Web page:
On conspiracy theories

Conspiracy theories offer interesting case studies for any theory of  knowledge, with its curious mix of skepticism gone awry with a tightly sealed refusal of anything that contradicts its narrative.

A group of researchers in Australia studied conspiracy theories form a psychological point of  view, and managed to analyse the repercussions of the first paper on a  follow up study. They comment both papers and the backlash on a blog post worth reading.

Jut as a sampler, I’d like to highlight their criteria for identifying conspiratory thinking, which are very handy in this era of internet-propagated paranoia:

  1. Nefarious Intent: Assuming that the presumed conspirators have nefarious intentions. For example, if person X assumes that blogger Y colluded with the New York Times to publish a paper damaging to X, then X presumes nefarious intent on the part of Y.
  2. Persecuted Victim: Self-identifying as the victim of an organised persecution.
  3. Nihilistic Skepticism: Refusing to believe anything that doesn’t fit into the conspiracy theory. Note that “conspiracy theory” here is a fairly broad term and need not involve a global conspiracy (e.g., that NASA faked the moon landing) but can refer to small-scale events and hypotheses.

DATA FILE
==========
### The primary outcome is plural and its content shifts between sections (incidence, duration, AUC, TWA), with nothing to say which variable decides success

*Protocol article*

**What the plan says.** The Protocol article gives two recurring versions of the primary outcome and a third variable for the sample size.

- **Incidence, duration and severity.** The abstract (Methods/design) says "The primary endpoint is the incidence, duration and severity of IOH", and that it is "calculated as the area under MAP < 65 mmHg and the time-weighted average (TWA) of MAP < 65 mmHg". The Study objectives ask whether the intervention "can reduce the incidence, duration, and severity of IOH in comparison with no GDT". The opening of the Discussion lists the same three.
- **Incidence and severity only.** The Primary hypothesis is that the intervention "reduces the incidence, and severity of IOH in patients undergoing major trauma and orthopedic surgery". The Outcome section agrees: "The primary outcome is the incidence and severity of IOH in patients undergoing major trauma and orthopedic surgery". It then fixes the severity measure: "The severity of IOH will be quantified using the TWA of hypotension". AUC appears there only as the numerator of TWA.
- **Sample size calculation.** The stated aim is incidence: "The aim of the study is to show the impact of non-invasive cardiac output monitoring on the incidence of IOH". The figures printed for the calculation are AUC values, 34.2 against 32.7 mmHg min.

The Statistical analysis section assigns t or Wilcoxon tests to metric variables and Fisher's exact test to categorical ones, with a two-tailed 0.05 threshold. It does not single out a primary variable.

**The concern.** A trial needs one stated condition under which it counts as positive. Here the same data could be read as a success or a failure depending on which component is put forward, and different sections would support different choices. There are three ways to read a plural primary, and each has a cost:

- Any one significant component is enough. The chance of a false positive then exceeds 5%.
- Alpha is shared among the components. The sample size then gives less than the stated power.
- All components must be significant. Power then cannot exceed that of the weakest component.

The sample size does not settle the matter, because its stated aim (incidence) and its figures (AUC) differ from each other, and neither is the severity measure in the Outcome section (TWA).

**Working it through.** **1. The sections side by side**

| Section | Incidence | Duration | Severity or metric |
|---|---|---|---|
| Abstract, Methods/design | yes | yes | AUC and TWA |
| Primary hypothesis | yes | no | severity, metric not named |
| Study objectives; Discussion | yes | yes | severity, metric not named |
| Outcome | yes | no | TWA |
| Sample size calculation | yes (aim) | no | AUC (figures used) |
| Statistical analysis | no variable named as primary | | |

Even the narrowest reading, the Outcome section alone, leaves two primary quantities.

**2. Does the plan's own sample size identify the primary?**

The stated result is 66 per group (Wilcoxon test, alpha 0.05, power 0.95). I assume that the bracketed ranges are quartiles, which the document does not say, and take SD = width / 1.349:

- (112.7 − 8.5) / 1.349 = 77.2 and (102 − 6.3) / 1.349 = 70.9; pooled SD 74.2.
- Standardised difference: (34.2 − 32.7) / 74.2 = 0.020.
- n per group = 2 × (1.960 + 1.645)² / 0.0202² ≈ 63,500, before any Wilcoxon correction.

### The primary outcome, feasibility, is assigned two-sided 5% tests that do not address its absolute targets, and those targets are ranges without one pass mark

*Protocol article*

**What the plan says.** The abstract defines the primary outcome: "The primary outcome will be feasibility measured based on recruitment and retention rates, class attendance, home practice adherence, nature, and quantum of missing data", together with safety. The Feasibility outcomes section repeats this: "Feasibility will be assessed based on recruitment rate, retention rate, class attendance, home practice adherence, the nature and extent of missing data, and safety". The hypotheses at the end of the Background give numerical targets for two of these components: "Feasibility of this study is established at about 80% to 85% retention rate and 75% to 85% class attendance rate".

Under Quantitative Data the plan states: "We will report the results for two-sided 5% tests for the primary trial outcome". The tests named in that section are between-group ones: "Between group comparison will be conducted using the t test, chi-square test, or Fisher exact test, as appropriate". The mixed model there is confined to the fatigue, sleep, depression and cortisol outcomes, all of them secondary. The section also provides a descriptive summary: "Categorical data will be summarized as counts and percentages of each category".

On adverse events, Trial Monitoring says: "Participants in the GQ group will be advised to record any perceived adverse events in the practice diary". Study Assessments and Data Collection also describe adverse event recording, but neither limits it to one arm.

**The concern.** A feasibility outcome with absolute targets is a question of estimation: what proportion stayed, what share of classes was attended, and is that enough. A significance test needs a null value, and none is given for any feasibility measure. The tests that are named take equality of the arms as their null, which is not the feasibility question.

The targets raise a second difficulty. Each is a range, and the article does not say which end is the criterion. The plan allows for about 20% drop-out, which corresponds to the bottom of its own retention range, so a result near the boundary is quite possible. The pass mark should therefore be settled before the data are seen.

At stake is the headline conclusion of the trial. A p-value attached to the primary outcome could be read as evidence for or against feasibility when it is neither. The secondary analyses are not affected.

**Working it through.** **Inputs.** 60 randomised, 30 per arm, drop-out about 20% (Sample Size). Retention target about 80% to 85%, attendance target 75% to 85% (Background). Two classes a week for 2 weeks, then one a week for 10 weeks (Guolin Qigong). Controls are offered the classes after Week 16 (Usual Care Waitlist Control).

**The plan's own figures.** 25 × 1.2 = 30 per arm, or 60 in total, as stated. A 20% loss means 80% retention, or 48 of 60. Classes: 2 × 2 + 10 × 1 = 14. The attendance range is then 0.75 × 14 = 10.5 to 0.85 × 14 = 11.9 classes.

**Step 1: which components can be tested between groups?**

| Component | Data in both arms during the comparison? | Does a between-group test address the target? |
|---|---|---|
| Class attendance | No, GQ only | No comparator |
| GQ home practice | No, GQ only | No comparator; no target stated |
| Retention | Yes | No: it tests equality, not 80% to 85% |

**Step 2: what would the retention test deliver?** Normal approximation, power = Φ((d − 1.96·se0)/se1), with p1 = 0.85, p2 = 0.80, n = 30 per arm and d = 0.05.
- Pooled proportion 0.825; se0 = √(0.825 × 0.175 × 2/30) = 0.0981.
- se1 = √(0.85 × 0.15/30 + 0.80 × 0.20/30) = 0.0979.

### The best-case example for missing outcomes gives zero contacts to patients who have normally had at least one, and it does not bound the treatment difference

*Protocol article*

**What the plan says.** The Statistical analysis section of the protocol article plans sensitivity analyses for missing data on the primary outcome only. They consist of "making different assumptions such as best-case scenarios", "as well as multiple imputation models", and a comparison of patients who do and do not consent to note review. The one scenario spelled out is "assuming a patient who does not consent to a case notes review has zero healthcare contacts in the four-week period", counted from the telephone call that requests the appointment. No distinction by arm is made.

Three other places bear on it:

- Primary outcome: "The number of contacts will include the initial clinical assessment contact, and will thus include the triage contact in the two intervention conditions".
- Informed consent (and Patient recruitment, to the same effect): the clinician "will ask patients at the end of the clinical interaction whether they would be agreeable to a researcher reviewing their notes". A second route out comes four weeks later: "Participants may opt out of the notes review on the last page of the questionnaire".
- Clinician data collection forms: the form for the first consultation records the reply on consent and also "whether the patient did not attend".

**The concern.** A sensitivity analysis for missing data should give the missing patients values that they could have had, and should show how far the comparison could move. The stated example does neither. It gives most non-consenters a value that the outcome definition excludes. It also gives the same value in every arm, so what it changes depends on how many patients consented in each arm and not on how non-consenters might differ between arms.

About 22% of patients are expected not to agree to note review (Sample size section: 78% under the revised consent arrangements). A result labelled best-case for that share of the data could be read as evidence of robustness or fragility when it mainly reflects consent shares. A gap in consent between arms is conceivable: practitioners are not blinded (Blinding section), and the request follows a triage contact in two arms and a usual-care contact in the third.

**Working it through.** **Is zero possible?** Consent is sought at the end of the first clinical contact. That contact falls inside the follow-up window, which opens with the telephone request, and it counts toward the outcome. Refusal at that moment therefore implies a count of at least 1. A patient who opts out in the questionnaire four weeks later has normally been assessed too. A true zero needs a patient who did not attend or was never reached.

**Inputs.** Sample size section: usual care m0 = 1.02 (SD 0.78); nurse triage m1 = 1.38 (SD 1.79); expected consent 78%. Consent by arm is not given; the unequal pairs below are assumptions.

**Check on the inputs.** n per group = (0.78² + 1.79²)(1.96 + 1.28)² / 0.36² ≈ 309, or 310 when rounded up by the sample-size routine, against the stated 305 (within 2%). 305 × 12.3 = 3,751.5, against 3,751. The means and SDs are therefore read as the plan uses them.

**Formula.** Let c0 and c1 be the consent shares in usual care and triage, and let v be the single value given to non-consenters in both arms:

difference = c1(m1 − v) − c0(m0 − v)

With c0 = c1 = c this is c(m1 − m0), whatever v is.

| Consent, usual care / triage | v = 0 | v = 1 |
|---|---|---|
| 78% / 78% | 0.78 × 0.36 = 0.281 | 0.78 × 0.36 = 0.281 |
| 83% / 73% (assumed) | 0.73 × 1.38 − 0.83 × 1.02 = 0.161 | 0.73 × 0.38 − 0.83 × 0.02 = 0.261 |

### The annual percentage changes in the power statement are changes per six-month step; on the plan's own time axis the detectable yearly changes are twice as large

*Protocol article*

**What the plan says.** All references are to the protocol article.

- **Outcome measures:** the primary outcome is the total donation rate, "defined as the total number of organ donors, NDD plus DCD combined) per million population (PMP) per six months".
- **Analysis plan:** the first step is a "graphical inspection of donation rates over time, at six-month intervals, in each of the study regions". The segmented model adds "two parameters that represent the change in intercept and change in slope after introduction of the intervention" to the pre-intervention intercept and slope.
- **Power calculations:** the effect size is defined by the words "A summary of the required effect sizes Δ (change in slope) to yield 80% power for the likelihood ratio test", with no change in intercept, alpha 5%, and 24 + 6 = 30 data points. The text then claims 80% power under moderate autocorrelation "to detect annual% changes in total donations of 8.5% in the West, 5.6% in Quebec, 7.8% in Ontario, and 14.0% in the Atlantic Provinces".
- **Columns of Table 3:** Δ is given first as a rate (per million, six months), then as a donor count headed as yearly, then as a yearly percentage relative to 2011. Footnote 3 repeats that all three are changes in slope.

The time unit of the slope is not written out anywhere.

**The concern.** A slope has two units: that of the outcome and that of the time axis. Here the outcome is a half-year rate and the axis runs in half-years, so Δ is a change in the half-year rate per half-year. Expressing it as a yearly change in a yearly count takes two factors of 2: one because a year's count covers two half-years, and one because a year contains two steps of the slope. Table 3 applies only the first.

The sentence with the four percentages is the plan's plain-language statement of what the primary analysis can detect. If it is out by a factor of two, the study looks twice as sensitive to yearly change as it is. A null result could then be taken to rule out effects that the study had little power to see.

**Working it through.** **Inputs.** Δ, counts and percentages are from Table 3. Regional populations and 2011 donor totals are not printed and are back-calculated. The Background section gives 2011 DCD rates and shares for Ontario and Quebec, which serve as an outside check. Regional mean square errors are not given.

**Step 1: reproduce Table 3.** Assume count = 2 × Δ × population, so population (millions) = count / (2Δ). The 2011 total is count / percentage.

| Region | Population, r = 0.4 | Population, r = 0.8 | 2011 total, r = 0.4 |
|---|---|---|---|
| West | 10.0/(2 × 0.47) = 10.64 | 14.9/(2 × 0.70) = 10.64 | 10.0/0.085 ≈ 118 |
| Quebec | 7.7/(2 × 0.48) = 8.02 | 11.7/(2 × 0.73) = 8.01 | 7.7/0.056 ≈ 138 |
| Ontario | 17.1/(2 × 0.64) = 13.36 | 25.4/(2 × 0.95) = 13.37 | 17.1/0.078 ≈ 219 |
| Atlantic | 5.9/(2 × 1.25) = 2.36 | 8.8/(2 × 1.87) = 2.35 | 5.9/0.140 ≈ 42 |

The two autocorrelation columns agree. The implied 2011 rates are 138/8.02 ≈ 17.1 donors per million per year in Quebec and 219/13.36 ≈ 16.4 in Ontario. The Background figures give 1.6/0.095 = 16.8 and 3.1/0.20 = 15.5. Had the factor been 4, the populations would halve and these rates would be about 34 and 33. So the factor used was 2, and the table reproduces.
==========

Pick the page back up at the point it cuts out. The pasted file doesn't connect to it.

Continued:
4. Nothing occurs by Accident: Weaving any small random event into the conspiracy narrative.
  5. Something Must be Wrong: Switching liberally between different, even contradictory conspiracy theories that have in common only the presumption that there is something wrong in the official account by the alleged conspirators. Thus, people may simultaneously believe that Princess Diana faked her own death and that she was assassinated by MI5.
  6. Self-Sealing reasoning: Interpreting any evidence against the conspiracy as evidence for the conspiracy. For example, when climate scientists are exonerated of any wrong-doing 9 times over by different investigations, this is reinterpreted to imply that the climate-change conspiracy involves not just the world’s climate scientists but also the investigating bodies and associated governments.
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